The Island of Missing Trees

Elif Shafak’s part-magical realism novel about family, ancestry, war and the inner thoughts of trees is a wonderful wintery read. The Island of Missing Trees crossed my path thanks to Emma’s review at Em with Pen. Emma’s thoughts on the novel made me want to read it, so I reserved it at the library.

The story starts with a history of an island divided by war. The island is Cyprus, its long history bound up with legend, its recent history one of violence. In a well lies a pocket watch and the chained together bodies of the joint owners of a tavern. The tavern is significant to the story in this novel.

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Lee Miller and Surrealism in Britain

Lee Miller and Surrealism in Britain is a scholarly tome from the team at the Hepworth Wakefield. Written to accompany an exhibition there in 2018, which I didn’t see, it attempts to position the photographer Lee Miller at the heart of the British surrealist movement in the 1930s and 1940s.

I can’t remember where I first encountered Miller’s photography. It was in an exhibition many years ago. I recall seeing solarised images she had made in collaboration with Man Ray alongside the photographs she took as a war correspondent during and at the end of the Second World War. I bought a postcard of her image ‘Portrait of Space’, depicting a landscape seen through a torn piece of netting with an empty picture frame hovering over the sky, because it made me think of Magritte. I was drawn by the framing and lighting of her images, that borrowed from the world of fashion she had experienced as a model and that also had a theatrical feel to them.

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Christmas with Dull People

A quick Christmas read, courtesy of one of my Christmas gifts from Mr H. I’d never read any Saki until this collection of four festive short stories that document bad behaviour during an Edwardian holiday period.

I knew the name Saki, and that the author was a satirist and short story specialist. I’ve now learnt that his real name was Hector Hugh Munro, that he was influenced by Oscar Wilde, Lewis Carroll and Rudyard Kipling, and was an influence on A. A. Milne, Noël Coward and P. G. Wodehouse. Despite being officially too old for service, he enlisted during the First World War and was killed on the Western front in 1916.

The front fly leaf to this slim collection states, “These stories present Saki at his inimitable, satirical best as he addresses the most perilous aspects of the holiday period: visiting dull relatives, tolerating Christmas Eve merriment, receiving unwanted gifts, and writing ecstatic thank-you notes.”

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Saving Lucia

When I plucked Saving Lucia from my To Read pile, I wasn’t expecting another time travelling novel that takes imagination and rethinks reality. I also wasn’t expecting such a slim book to be so dense with ideas and feelings.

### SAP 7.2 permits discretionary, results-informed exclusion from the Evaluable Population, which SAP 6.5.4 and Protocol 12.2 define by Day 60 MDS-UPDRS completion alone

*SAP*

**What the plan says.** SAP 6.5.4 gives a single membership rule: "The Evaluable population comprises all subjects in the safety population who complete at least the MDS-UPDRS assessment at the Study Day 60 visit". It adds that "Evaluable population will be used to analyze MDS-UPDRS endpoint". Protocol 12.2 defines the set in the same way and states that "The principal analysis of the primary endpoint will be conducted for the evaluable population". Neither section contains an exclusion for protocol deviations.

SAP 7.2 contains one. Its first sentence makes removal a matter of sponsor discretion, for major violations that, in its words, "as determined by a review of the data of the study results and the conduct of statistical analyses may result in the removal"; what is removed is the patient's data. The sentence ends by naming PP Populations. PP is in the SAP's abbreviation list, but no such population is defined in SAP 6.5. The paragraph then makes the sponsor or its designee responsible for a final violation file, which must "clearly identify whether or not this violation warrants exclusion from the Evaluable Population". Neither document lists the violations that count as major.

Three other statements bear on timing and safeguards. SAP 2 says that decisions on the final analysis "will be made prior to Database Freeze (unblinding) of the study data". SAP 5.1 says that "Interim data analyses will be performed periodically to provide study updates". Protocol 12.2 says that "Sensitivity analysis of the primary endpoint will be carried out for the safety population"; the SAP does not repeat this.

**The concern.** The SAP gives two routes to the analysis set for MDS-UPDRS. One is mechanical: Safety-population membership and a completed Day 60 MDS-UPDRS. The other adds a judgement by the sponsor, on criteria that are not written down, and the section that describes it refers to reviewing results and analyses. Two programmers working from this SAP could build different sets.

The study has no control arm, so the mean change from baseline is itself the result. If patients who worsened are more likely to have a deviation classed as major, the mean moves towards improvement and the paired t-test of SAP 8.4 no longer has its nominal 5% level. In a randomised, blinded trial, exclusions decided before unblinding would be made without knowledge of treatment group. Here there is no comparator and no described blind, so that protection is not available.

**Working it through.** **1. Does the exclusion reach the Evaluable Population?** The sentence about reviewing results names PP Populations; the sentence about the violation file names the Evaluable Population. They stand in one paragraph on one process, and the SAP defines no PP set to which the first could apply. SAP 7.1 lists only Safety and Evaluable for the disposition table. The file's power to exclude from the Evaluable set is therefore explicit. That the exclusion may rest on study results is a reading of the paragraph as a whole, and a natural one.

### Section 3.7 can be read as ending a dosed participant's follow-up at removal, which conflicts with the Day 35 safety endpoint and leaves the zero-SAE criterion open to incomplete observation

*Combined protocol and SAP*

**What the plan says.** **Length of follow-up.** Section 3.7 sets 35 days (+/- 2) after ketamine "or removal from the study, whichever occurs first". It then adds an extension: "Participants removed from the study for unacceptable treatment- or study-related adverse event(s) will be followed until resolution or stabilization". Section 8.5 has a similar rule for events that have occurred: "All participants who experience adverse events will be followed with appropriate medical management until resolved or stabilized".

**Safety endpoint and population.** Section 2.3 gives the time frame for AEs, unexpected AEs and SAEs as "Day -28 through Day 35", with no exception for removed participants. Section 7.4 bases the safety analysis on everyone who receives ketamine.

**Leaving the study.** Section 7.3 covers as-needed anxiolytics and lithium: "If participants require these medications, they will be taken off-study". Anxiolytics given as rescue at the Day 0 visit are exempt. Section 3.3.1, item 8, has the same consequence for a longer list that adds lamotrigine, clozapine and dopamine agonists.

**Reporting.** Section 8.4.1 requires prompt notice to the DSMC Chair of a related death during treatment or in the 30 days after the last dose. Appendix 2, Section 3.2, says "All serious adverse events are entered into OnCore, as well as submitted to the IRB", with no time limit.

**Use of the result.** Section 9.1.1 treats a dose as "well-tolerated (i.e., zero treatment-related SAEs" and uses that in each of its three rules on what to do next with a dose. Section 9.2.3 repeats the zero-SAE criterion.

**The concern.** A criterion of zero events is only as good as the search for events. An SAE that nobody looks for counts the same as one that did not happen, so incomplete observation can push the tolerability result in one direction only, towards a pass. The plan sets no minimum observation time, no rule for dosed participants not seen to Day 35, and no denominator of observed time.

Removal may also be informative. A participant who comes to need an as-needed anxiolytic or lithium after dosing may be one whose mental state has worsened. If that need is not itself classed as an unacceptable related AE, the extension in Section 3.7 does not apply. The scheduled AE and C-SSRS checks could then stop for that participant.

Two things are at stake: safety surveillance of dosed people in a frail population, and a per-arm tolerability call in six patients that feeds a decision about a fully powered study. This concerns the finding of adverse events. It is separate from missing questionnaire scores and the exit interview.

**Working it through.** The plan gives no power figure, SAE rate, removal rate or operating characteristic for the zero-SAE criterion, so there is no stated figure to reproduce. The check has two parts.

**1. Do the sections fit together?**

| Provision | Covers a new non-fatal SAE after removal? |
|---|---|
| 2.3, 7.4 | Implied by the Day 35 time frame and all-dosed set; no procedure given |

The Lucia of the title of Anna Vaught’s book is the daughter of James Joyce, incarcerated in St Andrew’s Hospital for Mental Diseases in Northampton in 1953. One of her fellow residents is the Honourable Violet Gibson, daughter of a Lord Chancellor of Ireland and famous for her attempted assassination attempt on Benito Mussolini. Violet makes it the work of her last few years to save Lucia from the pain of life in a psychiatric institution.

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The Sense of an Ending

The Sense of an Ending concerns Tony Webster, retired, divorced, father of one, grandfather of two. It also concerns his school friend Adrian Finn, who died by suicide aged twenty-two. And his first girlfriend Veronica, her mum, his school friends Colin and Alex, and the ways they are connected through the past they shared.

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A Pale View of Hills

A Pale View of Hills concerns Etsuko, a Japanese woman living in England, and the story of her past in Nagasaki. It opens with a visit from her daughter, Niki, and a conversation about her older daughter, Niki’s half-sister Keiko. This conversation triggers a memory for Etsuko of when she was pregnant with Keiko and developed a friendship with a strange, independent woman living in a run down old cottage with her young daughter.

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The Good Journal Issue One

June 2018 seems such a long time ago. So much has changed, so much hasn’t. The Good Journal launched in June 2018, to build on the success of The Good Immigrant and provide British writers of colour with a showcase for their work. Unlike The Good Immigrant, issue one of The Good Journal has a mix of fiction and nonfiction. The writers are a mix, as well, of established and never published before.

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